DATE OF PROCEDURE: MM/DD/YYYY
Chronic renal failure.
Chronic renal failure.
Insertion of arteriovenous graft in the right upper arm.
ANESTHESIA: Local with IV sedation.
INDICATIONS FOR PROCEDURE: This (XX)-year-old lady has chronic renal failure and is currently dialyzed with left internal jugular dialysis catheter, which is not working very well. She has had failed grafts in the left arm and as a result of some of the procedures had suffered a mild steal syndrome to the left hand. However, she does not have diabetes, and because of the fact that her catheter is not working well, I believe that we need to go to new graft in her right arm. I would like them to be able to use this soon, as the catheter is not working well at all, and therefore, we will place a Vectra graft.
DESCRIPTION OF PROCEDURE: With the patient on the operating table in the supine position, the right arm was sterilely prepped with Betadine all the way to the axilla and chest wall and draped sterilely. Marcaine 0.5% was used for local anesthesia throughout. An oblique incision overlying the artery, just above the antecubital fossa, was then anesthetized. An incision was made and the incision was carried down through the subcutaneous tissue through the fascia, and the brachial artery was identified. It measured about 3 mm and was soft and pliable without any signs of atherosclerotic change. It was mobilized for a distance about 2 cm. The upper arm was approached for transverse incision in the upper arm near the axilla, and the axillary vein was dissected out. This was quite large, being about 1 cm or slightly more in diameter. A posterior branch was ligated and divided, thus mobilizing the vein entirely.
Next, a tunnel for the Vectra graft was determined against the tunneling device and marked on the skin and then this was anesthetized with local anesthetic. The tunneler was passed and then the graft was passed through the tunneler, being a 6 mm Vectra graft. The arterial anastomosis was performed first. The graft was laid across the artery, cut to the appropriate angle, and then an inside anastomosis was made after making an arteriotomy of about 6 cm in length. The anastomosis was with running 7-0 Gore-Tex suture. The graft was occluded at one end and the clamps on the artery were released and blood flowed easily into the graft without significant bleeding from suture line. The graft was back flushed with heparinized saline and clamped next to the anastomosis.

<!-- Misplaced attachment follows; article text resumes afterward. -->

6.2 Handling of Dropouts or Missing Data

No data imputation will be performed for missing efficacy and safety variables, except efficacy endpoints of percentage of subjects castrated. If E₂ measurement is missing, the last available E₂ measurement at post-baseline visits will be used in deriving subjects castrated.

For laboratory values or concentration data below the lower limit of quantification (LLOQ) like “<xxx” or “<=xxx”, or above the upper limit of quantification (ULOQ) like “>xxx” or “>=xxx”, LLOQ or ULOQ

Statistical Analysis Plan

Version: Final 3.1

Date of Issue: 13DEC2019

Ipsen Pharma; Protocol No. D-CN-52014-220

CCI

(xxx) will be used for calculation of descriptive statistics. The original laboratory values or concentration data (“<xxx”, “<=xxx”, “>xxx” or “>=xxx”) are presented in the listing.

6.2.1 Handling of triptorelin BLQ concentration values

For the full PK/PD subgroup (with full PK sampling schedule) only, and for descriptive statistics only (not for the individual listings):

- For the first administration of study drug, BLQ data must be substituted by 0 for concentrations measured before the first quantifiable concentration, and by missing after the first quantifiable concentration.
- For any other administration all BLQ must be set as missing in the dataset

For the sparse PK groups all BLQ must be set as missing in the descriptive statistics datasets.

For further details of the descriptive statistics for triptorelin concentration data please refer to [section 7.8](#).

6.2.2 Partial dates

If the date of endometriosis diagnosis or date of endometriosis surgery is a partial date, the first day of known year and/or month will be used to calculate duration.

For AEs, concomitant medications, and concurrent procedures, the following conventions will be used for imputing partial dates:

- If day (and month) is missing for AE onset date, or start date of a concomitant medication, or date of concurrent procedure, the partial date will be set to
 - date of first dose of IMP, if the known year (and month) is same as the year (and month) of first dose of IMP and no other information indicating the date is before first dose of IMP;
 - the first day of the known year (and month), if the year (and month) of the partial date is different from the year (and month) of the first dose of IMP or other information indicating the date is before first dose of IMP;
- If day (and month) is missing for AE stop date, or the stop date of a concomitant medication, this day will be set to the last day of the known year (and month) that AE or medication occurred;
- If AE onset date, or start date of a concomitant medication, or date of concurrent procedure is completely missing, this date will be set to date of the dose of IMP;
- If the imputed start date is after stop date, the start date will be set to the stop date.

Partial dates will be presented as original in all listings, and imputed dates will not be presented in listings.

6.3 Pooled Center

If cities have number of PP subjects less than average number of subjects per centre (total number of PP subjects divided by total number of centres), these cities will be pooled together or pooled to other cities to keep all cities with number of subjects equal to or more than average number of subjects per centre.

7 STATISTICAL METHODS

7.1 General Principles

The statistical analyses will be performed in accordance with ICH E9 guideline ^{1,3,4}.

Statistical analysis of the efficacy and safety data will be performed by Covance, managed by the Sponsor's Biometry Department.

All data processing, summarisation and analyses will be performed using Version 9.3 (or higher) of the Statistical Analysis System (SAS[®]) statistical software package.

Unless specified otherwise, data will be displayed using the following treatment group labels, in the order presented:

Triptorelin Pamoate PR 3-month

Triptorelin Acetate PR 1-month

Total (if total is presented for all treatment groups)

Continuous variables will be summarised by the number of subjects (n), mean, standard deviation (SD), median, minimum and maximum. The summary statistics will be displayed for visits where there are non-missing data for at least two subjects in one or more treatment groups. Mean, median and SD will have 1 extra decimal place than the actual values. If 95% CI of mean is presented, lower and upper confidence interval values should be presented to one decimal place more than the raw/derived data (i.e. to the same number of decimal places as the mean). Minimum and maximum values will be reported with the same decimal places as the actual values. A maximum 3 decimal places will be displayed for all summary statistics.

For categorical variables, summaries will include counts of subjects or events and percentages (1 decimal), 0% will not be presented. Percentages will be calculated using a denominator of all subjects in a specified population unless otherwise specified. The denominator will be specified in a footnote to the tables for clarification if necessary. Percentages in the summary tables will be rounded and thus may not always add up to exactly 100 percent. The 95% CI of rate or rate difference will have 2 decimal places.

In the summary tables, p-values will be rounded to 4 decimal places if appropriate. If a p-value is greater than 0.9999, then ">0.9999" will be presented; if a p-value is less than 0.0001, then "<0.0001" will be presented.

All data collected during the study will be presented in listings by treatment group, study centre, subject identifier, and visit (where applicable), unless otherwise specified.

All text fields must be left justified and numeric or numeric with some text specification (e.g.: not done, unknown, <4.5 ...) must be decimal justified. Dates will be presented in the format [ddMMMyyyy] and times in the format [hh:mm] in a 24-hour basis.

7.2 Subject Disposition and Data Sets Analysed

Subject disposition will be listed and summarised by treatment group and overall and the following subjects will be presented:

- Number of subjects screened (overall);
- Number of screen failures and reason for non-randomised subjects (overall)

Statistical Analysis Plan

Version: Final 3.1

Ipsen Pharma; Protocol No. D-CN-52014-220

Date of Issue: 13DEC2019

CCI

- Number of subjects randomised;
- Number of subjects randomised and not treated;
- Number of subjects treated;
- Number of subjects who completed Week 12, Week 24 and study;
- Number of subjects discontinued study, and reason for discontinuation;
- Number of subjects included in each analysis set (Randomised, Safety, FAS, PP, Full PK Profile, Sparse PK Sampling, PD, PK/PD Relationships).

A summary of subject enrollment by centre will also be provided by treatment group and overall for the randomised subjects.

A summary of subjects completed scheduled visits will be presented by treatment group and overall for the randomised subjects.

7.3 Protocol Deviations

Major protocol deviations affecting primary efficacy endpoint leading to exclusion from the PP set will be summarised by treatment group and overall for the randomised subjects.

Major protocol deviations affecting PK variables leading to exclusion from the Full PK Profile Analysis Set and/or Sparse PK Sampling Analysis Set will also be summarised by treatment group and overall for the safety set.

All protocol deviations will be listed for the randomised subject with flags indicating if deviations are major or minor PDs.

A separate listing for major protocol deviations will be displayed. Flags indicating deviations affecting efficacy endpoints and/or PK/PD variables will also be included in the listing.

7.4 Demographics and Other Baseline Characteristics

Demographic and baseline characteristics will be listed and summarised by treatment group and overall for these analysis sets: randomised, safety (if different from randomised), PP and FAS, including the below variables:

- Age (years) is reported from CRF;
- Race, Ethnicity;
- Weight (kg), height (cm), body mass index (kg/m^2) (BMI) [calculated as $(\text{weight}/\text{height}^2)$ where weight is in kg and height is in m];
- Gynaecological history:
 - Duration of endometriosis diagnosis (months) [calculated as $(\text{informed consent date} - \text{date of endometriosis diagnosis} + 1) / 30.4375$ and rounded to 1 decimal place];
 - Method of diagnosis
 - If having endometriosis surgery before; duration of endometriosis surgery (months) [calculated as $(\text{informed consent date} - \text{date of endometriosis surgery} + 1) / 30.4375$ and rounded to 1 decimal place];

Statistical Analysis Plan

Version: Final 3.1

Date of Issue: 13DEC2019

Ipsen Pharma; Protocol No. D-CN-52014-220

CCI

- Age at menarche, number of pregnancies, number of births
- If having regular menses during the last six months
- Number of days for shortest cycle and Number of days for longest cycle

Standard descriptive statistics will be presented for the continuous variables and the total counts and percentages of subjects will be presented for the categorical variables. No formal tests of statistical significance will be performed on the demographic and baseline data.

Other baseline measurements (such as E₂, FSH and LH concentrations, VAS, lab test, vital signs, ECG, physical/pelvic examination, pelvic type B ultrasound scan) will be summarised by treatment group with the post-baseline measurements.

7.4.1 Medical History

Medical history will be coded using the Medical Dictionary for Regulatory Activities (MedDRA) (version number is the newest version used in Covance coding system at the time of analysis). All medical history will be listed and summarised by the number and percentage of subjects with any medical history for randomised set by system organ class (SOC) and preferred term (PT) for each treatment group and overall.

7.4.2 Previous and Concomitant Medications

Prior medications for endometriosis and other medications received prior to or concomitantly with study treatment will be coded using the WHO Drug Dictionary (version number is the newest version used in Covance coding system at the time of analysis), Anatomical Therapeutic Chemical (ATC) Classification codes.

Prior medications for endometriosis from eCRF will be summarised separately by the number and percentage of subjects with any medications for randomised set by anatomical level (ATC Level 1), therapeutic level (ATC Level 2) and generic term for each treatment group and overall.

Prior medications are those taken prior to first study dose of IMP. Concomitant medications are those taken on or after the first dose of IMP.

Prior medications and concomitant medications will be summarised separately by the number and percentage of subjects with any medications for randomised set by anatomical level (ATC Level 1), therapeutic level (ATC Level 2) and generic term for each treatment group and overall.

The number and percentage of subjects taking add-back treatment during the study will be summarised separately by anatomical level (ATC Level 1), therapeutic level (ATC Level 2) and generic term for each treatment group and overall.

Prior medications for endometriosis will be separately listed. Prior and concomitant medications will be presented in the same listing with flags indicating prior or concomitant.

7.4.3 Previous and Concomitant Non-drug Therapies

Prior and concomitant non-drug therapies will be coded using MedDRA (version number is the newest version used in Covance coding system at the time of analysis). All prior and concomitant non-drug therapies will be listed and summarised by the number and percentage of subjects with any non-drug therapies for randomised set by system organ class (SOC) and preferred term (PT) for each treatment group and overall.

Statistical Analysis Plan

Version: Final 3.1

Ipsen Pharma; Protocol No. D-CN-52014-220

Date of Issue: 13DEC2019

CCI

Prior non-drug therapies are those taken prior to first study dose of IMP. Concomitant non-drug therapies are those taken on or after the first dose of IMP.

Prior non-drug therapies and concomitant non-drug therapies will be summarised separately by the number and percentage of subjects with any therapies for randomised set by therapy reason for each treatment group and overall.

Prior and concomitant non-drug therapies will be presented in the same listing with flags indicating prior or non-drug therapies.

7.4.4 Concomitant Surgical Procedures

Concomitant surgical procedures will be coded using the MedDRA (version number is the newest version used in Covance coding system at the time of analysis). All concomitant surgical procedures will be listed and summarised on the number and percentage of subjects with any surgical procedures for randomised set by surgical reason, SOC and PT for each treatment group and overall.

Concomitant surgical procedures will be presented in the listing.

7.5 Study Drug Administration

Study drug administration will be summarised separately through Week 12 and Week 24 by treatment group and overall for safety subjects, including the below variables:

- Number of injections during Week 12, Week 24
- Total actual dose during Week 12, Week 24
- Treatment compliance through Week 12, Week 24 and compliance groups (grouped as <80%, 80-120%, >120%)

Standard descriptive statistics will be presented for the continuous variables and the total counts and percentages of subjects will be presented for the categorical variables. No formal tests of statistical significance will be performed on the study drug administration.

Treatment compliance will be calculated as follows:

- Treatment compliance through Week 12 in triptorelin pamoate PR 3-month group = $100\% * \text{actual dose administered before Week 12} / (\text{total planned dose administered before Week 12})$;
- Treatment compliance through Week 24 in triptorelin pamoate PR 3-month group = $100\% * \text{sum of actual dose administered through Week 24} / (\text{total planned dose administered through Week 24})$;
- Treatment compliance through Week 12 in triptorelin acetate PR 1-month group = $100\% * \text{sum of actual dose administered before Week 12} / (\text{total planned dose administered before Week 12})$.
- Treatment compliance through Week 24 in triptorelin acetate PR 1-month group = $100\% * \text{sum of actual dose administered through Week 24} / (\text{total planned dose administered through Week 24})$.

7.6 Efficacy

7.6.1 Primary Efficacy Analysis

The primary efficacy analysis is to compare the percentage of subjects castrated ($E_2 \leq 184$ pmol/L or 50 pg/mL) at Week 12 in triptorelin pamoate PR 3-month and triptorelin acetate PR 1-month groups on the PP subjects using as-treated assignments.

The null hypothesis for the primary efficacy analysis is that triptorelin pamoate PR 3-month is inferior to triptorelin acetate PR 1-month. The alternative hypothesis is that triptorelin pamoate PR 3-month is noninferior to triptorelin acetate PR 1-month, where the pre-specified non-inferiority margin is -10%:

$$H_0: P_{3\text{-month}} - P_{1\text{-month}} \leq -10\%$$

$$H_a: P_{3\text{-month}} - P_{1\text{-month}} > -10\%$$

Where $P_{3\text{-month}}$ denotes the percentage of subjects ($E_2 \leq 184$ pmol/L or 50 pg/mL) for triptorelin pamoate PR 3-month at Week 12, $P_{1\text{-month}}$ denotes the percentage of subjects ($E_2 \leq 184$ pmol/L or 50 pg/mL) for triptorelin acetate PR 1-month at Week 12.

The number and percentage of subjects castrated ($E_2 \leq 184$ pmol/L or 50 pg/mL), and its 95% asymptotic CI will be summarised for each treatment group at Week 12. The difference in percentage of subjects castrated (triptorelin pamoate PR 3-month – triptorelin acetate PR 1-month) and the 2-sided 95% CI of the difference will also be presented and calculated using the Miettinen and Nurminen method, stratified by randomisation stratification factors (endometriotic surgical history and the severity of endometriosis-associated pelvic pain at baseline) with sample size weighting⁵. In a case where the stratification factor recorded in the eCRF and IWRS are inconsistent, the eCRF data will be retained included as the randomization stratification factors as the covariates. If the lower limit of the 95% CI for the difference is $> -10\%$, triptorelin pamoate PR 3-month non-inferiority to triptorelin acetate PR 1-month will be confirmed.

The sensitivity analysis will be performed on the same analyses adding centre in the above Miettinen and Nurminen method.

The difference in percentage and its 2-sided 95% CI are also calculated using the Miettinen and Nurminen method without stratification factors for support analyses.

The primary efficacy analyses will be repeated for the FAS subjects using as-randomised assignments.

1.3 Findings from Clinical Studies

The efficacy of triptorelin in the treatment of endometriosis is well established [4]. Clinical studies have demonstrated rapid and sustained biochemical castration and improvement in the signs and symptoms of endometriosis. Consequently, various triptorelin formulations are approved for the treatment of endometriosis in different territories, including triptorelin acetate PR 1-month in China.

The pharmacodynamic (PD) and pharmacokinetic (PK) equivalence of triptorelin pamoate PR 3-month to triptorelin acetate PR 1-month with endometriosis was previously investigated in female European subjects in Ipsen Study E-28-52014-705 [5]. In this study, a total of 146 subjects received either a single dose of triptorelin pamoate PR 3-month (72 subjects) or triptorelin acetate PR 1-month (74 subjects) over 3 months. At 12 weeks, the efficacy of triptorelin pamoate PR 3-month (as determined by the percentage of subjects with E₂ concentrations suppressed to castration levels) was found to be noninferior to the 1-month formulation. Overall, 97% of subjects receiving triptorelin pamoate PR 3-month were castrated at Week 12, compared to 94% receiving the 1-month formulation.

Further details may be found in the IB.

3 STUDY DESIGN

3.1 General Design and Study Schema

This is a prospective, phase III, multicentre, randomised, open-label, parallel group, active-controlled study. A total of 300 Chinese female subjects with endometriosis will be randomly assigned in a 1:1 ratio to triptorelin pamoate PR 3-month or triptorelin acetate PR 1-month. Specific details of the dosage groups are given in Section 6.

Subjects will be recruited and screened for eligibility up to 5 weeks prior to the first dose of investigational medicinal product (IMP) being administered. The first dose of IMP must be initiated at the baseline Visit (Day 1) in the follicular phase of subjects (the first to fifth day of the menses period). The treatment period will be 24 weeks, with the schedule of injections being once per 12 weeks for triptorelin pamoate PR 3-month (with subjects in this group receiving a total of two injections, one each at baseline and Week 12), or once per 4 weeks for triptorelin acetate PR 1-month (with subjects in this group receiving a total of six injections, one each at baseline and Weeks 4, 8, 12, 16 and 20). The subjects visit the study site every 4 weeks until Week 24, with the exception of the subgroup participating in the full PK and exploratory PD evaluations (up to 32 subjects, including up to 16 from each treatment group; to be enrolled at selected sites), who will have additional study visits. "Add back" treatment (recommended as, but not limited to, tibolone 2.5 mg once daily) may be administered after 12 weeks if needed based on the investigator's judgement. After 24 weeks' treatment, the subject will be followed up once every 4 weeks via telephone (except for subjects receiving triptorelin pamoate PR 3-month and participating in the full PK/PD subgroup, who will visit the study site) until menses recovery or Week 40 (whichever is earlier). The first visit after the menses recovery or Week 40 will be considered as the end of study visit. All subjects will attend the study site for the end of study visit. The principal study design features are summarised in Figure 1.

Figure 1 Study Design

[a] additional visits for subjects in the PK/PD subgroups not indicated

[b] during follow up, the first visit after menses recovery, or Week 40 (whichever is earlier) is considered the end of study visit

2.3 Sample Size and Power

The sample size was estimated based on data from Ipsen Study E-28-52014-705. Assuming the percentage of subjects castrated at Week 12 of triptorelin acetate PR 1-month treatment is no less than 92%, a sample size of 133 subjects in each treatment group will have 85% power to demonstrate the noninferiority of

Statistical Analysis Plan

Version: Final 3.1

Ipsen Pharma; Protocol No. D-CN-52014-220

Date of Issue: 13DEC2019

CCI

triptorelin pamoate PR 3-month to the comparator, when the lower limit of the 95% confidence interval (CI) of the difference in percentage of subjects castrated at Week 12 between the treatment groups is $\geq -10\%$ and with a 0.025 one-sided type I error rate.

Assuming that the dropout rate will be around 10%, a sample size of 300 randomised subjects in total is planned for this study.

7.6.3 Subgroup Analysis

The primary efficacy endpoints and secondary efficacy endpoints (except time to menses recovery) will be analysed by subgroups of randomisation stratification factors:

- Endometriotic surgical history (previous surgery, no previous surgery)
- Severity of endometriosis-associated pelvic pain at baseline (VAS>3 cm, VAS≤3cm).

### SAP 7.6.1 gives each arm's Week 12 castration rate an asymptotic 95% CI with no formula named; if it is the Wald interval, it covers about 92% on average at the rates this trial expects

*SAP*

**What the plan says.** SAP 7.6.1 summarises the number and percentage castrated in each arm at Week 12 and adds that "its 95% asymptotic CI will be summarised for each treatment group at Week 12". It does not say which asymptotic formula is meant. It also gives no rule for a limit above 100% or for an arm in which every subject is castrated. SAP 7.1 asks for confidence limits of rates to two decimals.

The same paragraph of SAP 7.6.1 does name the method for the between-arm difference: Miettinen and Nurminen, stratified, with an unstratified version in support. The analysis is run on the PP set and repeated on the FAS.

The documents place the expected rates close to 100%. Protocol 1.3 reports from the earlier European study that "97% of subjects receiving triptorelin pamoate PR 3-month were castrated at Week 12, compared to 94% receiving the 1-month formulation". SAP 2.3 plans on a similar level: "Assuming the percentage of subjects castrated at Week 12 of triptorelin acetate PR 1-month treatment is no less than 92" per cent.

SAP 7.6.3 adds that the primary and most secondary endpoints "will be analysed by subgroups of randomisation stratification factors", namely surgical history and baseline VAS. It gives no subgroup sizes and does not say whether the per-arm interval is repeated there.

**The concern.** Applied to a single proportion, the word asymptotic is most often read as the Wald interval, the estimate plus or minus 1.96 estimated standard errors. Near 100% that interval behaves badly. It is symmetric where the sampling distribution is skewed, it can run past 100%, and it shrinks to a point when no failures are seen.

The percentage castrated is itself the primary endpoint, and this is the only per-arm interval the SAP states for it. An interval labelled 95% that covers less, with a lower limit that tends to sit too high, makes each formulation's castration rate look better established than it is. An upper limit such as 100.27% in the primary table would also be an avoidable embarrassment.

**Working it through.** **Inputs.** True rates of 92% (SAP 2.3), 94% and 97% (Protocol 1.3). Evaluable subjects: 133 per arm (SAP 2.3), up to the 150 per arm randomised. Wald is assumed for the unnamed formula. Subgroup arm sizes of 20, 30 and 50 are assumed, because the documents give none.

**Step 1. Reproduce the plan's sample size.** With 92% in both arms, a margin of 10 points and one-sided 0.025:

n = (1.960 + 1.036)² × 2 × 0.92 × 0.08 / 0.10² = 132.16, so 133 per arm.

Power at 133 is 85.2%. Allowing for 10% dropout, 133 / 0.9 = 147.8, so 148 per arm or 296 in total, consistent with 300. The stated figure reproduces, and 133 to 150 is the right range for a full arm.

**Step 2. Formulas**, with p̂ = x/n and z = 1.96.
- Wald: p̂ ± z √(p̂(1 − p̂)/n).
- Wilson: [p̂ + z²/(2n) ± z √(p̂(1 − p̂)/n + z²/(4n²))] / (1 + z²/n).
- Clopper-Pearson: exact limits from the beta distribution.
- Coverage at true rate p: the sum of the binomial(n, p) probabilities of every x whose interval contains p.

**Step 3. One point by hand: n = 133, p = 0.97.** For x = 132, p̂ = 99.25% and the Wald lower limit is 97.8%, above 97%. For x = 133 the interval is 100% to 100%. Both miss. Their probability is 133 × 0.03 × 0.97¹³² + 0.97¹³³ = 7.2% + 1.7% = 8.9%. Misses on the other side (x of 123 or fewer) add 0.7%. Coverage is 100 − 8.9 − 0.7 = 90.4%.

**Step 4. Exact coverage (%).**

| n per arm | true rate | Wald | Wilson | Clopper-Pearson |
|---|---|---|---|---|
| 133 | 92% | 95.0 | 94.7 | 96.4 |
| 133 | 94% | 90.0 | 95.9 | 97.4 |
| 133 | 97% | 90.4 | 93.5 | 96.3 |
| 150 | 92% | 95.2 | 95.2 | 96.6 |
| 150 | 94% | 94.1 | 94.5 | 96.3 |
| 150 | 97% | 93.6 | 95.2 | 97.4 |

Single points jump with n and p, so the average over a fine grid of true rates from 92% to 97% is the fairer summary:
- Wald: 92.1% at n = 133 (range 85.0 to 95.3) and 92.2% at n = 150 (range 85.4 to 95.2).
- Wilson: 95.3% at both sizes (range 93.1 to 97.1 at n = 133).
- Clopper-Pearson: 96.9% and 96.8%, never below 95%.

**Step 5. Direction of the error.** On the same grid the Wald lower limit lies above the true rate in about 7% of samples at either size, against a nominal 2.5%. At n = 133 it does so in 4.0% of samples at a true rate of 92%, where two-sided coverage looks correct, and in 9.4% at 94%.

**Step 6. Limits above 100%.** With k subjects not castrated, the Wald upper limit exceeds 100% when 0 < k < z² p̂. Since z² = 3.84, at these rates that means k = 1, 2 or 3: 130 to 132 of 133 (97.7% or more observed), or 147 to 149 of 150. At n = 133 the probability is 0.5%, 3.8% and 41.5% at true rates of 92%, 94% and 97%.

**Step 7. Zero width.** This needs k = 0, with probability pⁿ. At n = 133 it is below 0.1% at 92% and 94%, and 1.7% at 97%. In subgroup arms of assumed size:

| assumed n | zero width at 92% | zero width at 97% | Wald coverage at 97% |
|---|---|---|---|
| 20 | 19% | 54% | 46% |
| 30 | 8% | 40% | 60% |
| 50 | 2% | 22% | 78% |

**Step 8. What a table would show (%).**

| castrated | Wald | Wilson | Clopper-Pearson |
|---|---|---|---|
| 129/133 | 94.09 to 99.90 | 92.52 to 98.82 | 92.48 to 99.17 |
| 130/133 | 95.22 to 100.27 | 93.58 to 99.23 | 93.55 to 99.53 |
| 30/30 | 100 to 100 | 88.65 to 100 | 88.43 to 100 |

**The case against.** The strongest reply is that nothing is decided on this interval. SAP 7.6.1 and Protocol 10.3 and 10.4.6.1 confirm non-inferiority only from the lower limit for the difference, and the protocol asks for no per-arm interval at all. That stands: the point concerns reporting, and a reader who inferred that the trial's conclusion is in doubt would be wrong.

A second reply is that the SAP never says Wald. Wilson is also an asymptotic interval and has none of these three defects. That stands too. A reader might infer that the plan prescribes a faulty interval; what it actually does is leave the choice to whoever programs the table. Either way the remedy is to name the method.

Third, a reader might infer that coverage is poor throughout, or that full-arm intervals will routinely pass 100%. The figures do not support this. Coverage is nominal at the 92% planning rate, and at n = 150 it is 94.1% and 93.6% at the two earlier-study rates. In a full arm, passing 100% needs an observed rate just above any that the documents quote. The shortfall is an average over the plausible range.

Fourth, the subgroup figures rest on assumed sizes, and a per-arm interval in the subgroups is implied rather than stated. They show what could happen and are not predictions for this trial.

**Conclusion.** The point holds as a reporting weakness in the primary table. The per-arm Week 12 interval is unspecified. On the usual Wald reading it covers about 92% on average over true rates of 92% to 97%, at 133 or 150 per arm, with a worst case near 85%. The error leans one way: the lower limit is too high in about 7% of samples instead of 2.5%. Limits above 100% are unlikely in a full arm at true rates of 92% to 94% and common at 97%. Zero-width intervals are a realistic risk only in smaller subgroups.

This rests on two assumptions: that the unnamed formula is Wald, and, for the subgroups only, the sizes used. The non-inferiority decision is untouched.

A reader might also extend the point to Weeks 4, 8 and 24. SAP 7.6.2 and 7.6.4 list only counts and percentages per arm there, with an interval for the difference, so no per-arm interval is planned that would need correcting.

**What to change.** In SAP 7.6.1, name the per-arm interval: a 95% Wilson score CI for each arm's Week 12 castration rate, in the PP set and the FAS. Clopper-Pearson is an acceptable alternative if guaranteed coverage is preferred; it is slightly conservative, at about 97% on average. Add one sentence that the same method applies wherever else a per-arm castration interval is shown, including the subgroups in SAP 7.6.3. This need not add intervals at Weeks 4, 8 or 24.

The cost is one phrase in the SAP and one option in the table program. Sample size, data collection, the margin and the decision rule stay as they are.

The venous end was then determined for length and angles for anastomosis to the axillary vein. This anastomosis was sewn, 6-0 Prolene suture. Vascular clamps were applied to the vein. A venotomy of approximately 1.5 cm in length was made and then the graft was cut in the oblique angle to correspond for this anastomosis. The anastomosis was performed with running 6-0 Prolene sutures. Upon release of the clamps and once it was finished, there was good flow through the system with essentially no bleeding. Good thrill was palpable.
Next, the area was irrigated, both the axillary and the antecubital incisions, to check for hemostasis. Everything looked fine. The wounds were then closed in layers with interrupted 3-0 Vicryl for subcutaneous and running 4-0 Vicryl subcuticular with Mastisol and Steri-Strips for skin. A sterile dressing, gauze, and Kerlix were applied. There was good thrill present in the graft, and just prior to closure, the radial pulse was palpated, both with the graft occluded and with it open, and there was not a significant change in the thrill with or without the graft occluded thus indicating less than clinically significant steal. Mastisol and Steri-Strips were applied to the skin. A sterile dressing, gauze, and Kerlix were applied and the patient was transferred to the recovery room in stable condition. The patient tolerated the procedure well.